The Power of Electricity Innovation

[Seattle, 16 November 2017] Today, Brian Klebach and CAPRE organized the Third data center summit in the Pacific Northwest. Here is an outline of my points during a panel discussion on ”Innovations in Data Center Power Generation” with Erik Stockglausner and Sebastian Lykke Moller.

Introduction

Electricity generation and distribution present interesting opportunities for data center innovation; and I would use innovation in the sense commercial development of technology, a new solution or a new business model. Motives for development in this area are certainly not lacking. First, there are strong (defensive) motives to tackle hurdles and problems. Second, new power technology and novel use of assets can generate substantial value both to data centers and the energy markets.

So, this is where Plato meets Edison.

“Necessity is the mother of invention”

Innovation in data center power generation can be motivated by a defensive strategy to invent around failures and shortcomings that are jeopardizing the data center’s operation and expansion. Solutions in this category involve on-site generation with gas engines or turbines and off-grid power production with solar panels.

The common factor for defensive solutions is that there is necessity to invent around failures or shortcomings that would otherwise have a negative impact on the data center’s business. These are, typically, either grid failures or policy failures. Grid problems involve insufficient capacity for power distribution, transmission losses, excessive grid prices, risk of power outage due to grid failure or monopoly behavior by the utility. Policy problems involve insufficient market incentives for renewable power generation or distorting regulations favoring on-site power production. Interestingly the commercial motives for defensive innovation are stronger the more severe the grid and policy problems are.

It could be argued that the most straightforward solution is to deal with the source of the problem, i.e. a bad grid or a bad policy. Insufficient or unreliable grids can be strengthened with additional investment and renewable power can be fostered with good policy.

Hoping for a better grid or a better policy is often unrealistic particularly for a single company. In these cases, the most straightforward and efficient way to deal with a problem is to make a site selection that meets the need for a reliable and strong grid as well as abundant supply of renewable power. It could be hypothesized that with globalization of the data center industry, i.e. improved connectivity and the expansion of international cloud companies which made computing more footloose, could – over time – drive a larger share of capacity to locations with less grid and policy problems.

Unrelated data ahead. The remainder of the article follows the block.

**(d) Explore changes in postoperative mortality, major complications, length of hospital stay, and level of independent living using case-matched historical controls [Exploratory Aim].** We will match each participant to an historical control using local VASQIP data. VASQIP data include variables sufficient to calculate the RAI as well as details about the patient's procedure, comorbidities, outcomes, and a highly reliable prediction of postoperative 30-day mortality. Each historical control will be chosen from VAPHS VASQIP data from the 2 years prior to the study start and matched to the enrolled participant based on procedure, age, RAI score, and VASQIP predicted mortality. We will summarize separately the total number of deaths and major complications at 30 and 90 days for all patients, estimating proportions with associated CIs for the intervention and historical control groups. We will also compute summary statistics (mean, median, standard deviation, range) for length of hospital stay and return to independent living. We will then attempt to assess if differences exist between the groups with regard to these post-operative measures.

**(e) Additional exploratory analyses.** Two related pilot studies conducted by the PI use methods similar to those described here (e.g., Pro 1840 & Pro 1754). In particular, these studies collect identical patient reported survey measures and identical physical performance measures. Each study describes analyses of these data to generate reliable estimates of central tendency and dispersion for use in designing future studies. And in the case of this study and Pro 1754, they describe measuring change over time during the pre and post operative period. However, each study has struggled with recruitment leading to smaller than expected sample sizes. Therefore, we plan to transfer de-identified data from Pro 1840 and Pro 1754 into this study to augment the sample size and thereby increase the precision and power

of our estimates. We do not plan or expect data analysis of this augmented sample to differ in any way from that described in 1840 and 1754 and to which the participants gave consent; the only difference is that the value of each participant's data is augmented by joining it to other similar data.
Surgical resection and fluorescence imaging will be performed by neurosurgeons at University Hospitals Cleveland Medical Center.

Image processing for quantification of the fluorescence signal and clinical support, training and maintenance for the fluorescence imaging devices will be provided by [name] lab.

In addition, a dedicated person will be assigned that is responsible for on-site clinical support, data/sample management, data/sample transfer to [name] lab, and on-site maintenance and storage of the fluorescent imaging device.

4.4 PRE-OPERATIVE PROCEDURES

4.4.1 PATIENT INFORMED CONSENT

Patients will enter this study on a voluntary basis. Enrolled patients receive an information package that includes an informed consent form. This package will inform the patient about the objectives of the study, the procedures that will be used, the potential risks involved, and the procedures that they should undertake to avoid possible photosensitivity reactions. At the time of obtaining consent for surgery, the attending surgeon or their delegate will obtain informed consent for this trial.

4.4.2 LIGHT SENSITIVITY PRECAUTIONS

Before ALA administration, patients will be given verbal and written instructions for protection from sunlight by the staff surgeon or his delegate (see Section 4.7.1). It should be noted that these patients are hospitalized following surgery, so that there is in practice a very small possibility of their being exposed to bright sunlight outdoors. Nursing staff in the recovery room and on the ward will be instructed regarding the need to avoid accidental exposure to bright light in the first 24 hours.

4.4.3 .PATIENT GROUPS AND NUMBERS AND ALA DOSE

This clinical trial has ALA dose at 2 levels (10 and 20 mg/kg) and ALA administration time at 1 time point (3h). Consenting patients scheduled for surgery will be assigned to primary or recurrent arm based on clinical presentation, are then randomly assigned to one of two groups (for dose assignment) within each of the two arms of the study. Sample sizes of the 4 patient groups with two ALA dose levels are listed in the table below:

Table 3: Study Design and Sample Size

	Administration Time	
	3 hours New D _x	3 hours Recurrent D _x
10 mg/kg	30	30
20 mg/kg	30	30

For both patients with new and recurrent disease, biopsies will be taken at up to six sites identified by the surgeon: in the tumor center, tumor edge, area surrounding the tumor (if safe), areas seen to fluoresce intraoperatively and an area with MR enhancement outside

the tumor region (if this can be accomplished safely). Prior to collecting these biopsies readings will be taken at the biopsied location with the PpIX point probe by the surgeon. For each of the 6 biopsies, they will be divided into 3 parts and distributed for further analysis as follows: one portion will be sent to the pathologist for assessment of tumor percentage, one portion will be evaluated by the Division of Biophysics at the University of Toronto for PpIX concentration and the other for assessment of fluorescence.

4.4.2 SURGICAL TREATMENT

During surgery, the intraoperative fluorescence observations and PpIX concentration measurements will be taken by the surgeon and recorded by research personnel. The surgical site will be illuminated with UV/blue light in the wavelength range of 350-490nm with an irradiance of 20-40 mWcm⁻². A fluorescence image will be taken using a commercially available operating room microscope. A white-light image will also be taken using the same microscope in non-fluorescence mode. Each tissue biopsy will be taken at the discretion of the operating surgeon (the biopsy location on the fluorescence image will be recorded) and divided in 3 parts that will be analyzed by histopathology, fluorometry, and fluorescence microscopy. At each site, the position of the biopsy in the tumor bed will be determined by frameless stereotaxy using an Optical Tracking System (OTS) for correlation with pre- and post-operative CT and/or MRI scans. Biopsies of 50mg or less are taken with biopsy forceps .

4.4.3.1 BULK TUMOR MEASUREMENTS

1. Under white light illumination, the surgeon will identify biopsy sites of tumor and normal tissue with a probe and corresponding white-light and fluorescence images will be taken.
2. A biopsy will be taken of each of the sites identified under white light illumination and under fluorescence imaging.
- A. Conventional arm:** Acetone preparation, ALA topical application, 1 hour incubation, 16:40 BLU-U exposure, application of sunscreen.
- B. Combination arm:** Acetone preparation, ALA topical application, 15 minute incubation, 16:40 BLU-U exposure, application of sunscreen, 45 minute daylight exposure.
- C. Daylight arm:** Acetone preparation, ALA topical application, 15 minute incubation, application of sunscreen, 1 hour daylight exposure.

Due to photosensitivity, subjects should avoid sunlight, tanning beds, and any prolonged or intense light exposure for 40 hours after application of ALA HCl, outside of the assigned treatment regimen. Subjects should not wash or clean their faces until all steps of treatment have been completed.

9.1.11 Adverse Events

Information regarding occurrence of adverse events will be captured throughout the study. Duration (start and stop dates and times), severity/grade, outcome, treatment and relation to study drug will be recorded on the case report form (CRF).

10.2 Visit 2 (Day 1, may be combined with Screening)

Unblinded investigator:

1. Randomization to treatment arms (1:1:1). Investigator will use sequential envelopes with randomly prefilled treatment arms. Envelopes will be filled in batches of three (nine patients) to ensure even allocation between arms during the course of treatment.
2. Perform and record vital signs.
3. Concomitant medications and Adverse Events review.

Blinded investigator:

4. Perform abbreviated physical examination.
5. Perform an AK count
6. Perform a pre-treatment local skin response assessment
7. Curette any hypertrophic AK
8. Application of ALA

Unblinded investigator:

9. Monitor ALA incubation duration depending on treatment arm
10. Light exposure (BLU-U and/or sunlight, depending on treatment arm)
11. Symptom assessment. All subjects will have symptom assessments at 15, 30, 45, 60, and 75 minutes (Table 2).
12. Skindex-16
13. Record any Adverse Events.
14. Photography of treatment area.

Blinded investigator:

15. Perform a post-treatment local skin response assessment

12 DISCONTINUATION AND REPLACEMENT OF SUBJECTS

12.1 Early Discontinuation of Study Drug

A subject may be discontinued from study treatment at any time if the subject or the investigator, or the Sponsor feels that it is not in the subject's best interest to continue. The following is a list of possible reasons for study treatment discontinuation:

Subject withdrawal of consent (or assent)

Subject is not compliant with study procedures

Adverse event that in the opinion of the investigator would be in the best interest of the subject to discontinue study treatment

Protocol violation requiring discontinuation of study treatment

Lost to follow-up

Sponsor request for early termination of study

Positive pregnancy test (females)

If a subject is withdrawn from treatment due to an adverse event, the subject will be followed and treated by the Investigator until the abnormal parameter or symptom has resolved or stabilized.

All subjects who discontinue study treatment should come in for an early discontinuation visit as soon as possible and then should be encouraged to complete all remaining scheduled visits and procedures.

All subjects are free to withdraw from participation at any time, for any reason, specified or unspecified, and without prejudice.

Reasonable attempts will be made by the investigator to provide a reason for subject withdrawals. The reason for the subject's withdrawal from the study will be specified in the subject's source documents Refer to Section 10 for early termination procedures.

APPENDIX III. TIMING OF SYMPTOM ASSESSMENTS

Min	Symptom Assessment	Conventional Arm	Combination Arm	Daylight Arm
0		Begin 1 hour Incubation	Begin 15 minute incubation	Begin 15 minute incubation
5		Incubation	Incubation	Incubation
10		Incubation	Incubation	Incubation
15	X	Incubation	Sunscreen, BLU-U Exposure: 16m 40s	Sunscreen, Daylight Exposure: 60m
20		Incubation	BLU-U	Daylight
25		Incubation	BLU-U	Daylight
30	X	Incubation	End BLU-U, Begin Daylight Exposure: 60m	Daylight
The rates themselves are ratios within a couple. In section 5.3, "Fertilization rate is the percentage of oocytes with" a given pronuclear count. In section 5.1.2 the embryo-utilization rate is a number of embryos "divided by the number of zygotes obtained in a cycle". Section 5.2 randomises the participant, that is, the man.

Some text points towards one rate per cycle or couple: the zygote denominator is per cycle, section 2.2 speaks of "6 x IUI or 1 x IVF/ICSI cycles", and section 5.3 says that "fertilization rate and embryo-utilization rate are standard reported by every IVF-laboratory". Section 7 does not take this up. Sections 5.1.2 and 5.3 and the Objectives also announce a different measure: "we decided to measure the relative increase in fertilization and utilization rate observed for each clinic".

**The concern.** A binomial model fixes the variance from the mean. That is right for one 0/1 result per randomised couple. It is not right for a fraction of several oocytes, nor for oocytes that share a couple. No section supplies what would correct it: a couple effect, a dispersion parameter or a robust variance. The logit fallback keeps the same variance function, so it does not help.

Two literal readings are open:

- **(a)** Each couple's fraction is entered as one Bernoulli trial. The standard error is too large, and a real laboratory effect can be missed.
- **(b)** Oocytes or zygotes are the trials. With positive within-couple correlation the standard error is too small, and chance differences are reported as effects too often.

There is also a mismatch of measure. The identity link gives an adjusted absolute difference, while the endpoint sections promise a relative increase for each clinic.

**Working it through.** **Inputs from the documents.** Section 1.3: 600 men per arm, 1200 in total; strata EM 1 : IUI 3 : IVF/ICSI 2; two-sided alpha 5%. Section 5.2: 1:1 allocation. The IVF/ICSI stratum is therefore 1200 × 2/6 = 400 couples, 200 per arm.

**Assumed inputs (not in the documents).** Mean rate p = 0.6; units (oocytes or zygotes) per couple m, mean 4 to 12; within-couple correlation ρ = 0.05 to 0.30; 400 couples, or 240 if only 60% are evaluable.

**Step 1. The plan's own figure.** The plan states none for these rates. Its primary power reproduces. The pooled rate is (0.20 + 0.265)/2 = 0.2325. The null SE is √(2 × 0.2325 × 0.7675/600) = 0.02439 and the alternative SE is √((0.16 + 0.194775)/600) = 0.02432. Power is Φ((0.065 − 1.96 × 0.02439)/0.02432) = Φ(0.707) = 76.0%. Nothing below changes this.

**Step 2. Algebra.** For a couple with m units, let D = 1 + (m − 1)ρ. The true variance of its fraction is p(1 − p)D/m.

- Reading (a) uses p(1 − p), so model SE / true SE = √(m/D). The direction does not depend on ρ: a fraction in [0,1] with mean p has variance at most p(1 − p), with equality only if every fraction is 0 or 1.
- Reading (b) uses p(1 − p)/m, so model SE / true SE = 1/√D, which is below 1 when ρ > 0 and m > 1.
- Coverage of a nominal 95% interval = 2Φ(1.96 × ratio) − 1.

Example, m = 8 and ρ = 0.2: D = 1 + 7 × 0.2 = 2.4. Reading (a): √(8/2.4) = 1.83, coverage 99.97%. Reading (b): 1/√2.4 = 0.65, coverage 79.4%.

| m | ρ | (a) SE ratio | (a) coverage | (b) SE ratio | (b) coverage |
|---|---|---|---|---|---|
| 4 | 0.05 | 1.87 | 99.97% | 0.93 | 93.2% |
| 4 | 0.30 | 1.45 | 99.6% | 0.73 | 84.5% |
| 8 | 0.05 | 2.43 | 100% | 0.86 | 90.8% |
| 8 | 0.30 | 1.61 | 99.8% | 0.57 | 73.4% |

“Our greatest weakness lies in giving up”

Interestingly there are complementary offensive motives to make energy innovations in the data center industry. As power capacity and energy consumption represent a significant cost, incentives to develop technology and solutions that are more efficient such as free cooling, direct current distribution or distributed redundant UPS topology, are quite strong. This is straightforward.

More thought-provoking and less obvious are motives that relate to benefits that stem from external synergies with energy markets. This is an area where there are potential revenue streams from utilities, energy companies and grid operators that could make contributions to the data center’s fixed assets.

First, energy storage is an obvious candidate for value creation both for the data center and the energy market. With intermittent energy, particularly wind and solar, expanding rapidly in many markets the need for energy storage that can match supply and demand over time is increasing. Data center UPS systems, e.g. built for two-way supply and with a lithium ion battery bank, can serve as a valuable system for uninterruptable power supply for the data center while also providing frequency containment services to the power grid.

Second, flexible and rapid onsite power generation is another candidate for value creation. Power systems are sensitive to peak capacity to maintain stability and to avoid outage. Reserve power generation as a back-up can serve as a very useful asset both to the data center and the energy market.

Third, value creation with server heat presents a very interesting area of development. Traditionally, cooling has been a problem and a cost to the data center. Recovering and recycling waste heat can turn this cost into revenue if heating is sold to a district energy company. As recycled energy has the potential to replace electrical boilers or power consumed by heat pumps in the heating market, it will make contributions that free up power generation capacity on a system level. Furthermore, recycled heat could go into valuable energy production, including heat-to-power solutions or production of biomethane.

A final word

One of the great advantages of the evolution of the hyperscale data centers is the energy efficiency gains these data centers bring. Moreover, these facilities – thanks to size – have the potential to make material contributions by generating new synergies at utility scale.

Mattias Ganslandt, CEO and President of Multigrid Data Centers